The Veterans Health Administration has reported it found PTSD in almost one in three soldiers since 2001. Examining the disorder in veterans and how it is treated was the subject of 'Of Men and War,' a film shown at this year's True/False Film Festival.
Lt. David Wells, a Columbia native, is one of the soldiers profiled in the film. He spoke with KBIA's Jack Howard about how an innovate treatment center in California helped him and how others with PTSD can find help.
This interview has been condensed and edited for content and clarity.
For us, we all come from the military so if you say at 7 o'clock you get your medicine, 8 o'clock you have trauma group, 9 o'clock you get your medicine, it doesn't work. You've got to give people the time you need. Sometimes we wouldn't even have trauma group because some of the guys couldn't even get out of bed that day. So be it.
That's what makes Pathway Home - where we were at and where the film takes place - unique. It needs to be on a schedule of residential. This is what we're doing, and this is how we're going to do it and there's no time table to it. And that's what they need to strive for.
Isn't getting away from the military contradictory?
It is but those people are trying to get away from the military a little bit. They're trying to heal themselves. It's a matter of survival at that point. It's not a matter of, 'am I going to be able to be a soldier again?' It's a matter of, 'am I going to be able to be a person again?'
What would you say to other soldiers who are just worried about surviving like you?
If they're still in the military they need to find a person in their chain of command to talk to who has been to combat, who would experience and understand. Not someone who has never been to combat who has an idea of it like it doesn't exist: 'Suck it up and drive on.' That person is detrimental to them never getting better.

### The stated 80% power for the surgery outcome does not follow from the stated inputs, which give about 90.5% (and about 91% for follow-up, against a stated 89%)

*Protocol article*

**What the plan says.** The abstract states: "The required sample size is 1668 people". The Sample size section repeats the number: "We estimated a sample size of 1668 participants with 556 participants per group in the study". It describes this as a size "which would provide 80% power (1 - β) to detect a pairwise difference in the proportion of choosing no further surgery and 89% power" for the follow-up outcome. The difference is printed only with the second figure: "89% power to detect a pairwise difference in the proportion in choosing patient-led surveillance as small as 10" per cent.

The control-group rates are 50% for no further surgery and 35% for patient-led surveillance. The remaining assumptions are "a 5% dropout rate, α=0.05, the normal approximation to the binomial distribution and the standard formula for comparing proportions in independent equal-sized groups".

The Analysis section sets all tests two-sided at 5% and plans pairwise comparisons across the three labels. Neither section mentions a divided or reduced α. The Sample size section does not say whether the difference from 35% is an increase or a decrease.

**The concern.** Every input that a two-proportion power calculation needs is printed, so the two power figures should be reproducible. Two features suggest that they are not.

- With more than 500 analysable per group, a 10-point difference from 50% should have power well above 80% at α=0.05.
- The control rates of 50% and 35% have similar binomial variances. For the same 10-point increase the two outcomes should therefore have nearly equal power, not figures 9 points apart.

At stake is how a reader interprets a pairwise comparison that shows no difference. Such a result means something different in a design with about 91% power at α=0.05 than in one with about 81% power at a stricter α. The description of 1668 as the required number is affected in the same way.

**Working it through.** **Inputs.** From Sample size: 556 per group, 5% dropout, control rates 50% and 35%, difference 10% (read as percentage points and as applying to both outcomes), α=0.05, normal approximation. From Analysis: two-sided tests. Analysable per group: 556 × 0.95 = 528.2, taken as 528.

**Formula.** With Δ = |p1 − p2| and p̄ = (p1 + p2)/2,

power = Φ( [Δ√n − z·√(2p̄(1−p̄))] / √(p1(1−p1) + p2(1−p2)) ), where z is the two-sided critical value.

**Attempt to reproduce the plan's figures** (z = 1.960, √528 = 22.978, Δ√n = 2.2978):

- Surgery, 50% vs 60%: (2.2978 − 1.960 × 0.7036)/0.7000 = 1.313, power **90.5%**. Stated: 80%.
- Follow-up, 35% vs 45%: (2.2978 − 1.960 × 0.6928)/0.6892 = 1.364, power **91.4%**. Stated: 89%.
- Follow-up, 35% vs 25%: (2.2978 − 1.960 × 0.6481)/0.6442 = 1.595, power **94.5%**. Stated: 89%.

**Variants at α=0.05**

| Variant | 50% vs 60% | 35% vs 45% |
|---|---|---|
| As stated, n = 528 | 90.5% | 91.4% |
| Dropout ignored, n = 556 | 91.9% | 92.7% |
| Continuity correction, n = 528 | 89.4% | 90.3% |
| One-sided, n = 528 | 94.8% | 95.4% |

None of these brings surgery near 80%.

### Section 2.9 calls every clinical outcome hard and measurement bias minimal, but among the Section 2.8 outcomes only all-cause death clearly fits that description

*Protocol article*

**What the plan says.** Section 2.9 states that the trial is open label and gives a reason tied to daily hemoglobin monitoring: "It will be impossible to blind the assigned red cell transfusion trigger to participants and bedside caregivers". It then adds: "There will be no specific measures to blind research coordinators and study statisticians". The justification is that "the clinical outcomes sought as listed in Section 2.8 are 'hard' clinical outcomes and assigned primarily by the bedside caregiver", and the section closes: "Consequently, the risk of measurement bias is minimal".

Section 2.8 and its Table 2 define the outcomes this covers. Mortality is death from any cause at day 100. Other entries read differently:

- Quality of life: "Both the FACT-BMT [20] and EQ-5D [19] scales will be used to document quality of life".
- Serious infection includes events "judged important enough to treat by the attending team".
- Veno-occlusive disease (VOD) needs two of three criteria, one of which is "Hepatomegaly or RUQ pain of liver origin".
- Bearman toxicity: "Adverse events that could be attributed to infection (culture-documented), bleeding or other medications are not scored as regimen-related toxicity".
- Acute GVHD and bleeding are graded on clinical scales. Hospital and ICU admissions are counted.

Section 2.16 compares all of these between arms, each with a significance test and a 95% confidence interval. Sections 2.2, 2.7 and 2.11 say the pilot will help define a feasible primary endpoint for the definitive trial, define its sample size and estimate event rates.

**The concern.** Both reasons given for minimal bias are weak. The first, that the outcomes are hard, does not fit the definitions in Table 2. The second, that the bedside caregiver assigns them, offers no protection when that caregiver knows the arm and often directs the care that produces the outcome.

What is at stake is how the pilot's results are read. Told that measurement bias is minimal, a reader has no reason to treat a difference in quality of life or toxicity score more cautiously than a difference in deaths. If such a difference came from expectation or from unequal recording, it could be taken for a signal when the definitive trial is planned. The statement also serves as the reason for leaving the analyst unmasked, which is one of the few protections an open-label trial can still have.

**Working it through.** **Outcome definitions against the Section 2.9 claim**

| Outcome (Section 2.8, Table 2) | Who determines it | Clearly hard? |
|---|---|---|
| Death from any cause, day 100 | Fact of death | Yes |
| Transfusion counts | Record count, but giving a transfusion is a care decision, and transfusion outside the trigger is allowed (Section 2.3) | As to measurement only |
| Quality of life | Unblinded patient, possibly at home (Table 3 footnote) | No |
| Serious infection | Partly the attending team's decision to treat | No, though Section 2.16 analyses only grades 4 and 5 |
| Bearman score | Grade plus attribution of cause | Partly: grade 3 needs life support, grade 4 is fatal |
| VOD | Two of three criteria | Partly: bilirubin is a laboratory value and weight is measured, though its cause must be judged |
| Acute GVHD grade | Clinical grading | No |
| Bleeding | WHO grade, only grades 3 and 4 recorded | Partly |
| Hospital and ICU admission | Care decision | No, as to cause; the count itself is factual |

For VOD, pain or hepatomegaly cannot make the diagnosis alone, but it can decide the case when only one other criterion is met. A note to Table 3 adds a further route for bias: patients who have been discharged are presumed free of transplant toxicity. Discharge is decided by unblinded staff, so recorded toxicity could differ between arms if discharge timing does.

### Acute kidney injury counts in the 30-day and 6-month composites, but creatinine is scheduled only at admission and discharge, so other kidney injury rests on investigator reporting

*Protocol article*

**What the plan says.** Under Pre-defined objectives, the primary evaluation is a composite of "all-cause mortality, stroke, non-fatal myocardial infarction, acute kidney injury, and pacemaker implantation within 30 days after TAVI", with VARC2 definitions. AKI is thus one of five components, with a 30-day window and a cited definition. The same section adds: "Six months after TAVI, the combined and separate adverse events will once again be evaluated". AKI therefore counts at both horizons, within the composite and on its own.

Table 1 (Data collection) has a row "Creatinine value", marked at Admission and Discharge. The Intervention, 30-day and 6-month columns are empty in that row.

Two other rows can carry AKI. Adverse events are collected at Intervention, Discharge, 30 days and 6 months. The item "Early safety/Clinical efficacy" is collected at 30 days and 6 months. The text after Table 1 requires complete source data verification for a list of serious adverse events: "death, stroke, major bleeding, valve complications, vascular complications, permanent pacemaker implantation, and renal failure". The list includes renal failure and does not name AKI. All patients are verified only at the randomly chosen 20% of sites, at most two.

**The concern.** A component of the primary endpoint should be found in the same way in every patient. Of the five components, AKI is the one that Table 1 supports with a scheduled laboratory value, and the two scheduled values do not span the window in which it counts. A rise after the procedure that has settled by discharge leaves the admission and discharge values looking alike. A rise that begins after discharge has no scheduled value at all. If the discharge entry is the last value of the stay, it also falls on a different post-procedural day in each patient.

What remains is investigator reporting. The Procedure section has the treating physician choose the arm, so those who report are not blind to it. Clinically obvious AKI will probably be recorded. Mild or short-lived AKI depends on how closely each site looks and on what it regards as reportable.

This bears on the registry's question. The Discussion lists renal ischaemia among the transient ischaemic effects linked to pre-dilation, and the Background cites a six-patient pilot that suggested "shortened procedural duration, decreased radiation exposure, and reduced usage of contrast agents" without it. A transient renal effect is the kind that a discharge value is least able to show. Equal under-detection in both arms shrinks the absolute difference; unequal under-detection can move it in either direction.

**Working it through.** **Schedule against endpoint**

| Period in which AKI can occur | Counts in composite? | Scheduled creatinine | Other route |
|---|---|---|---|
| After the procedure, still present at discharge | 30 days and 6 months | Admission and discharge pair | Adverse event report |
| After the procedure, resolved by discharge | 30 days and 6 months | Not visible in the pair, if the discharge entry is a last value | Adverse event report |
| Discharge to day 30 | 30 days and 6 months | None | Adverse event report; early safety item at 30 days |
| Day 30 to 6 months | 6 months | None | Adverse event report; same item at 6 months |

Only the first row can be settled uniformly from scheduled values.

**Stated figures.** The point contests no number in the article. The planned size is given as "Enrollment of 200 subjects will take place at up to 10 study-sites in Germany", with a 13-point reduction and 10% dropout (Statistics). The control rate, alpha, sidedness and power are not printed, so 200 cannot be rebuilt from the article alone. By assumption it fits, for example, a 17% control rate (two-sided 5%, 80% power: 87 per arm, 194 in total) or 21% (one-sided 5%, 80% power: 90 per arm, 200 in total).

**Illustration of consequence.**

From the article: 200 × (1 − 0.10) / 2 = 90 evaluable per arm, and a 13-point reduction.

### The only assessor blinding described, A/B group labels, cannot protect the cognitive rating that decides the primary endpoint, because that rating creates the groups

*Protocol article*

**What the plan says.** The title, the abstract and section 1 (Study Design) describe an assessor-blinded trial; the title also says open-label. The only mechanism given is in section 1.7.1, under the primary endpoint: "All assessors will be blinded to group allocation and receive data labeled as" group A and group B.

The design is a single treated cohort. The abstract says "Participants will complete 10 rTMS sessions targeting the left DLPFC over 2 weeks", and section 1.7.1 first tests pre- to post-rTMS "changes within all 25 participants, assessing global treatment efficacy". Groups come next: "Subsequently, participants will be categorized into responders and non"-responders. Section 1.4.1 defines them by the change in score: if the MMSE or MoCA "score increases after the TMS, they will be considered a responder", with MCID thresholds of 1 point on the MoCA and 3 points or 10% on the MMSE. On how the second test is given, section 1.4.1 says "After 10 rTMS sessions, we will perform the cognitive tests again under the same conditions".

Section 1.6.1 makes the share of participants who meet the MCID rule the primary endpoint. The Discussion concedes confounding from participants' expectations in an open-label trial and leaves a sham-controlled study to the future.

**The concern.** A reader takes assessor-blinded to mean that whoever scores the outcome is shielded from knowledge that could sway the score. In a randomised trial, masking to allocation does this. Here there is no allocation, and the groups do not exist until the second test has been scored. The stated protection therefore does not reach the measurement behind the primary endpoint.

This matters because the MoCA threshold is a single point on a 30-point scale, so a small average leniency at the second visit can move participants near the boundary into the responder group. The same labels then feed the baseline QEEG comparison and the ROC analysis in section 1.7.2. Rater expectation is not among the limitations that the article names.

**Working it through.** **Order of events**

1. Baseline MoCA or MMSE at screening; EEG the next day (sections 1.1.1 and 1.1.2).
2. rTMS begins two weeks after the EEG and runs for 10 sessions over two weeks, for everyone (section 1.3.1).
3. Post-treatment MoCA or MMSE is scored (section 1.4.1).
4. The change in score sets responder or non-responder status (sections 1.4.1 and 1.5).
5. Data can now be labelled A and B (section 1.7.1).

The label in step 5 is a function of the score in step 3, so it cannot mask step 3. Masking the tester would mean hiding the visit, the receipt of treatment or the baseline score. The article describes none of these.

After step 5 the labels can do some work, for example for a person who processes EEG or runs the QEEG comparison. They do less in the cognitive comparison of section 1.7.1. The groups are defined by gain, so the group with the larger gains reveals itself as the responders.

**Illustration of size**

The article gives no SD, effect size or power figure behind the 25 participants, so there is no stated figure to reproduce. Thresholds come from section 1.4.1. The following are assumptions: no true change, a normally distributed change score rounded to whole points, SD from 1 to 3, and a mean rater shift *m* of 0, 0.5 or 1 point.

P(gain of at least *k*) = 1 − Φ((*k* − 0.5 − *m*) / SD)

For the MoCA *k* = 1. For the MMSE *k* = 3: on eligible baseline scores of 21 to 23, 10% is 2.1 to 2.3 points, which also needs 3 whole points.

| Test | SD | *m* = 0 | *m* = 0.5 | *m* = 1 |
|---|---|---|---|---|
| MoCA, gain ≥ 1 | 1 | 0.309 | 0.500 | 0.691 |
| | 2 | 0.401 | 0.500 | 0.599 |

But if you came to me, I've obviously been to combat, I've obviously seen the horrific parts of war. I'm going to relate. And I'm going to get you where you need to be to be a better soldier, be a better father, be a better husband. So you have to find the right person. If that means looking to see who's been in that space before, that's a person that's going to relate to you.
You can't go up to someone, just like I couldn't go up to a civilian who's never been in combat and tell war stories. Because they're going to be like, 'yeah, I got in a car wreck once.' It's not the same, you know? It's not the same.
How is it not the same?
Well it's hyper vigilant. Like right now you have something very close to my face. Before I would be pushing that away because it's a threat. But now I can look at that and obviously it's not a threat, it's a microphone and you're doing you're job.
But there are certain things that bring back memories of that. And there's a process of dealing with something that would take 2 or 3 days to deal with on your own. What's your coping mechanism? What can you use to get over it? It never goes away. I'll have PTSD my entire life.
How has it been being back in Columbia?
You know, it brings back fond memories. I enjoy being on the radio and doing that. Back [when I lived here] it was before the military, before 9/11, so I was still playing music. Still, you know, getting out of college and everything. And it was a different life almost, you know? And then the military happened.
During the Marine Corps, after 9/11, I was playing in a band actually at what used to be TP's in town. And I actually ran into our lead guitarist while I here for the festival. I haven't seen him in 15 years. So it's one of those things where it's kind of come full-circle being back in Columbia. It's my home town. But this is such a huge festival, but it's also been a nice homecoming and see, this is where I came from.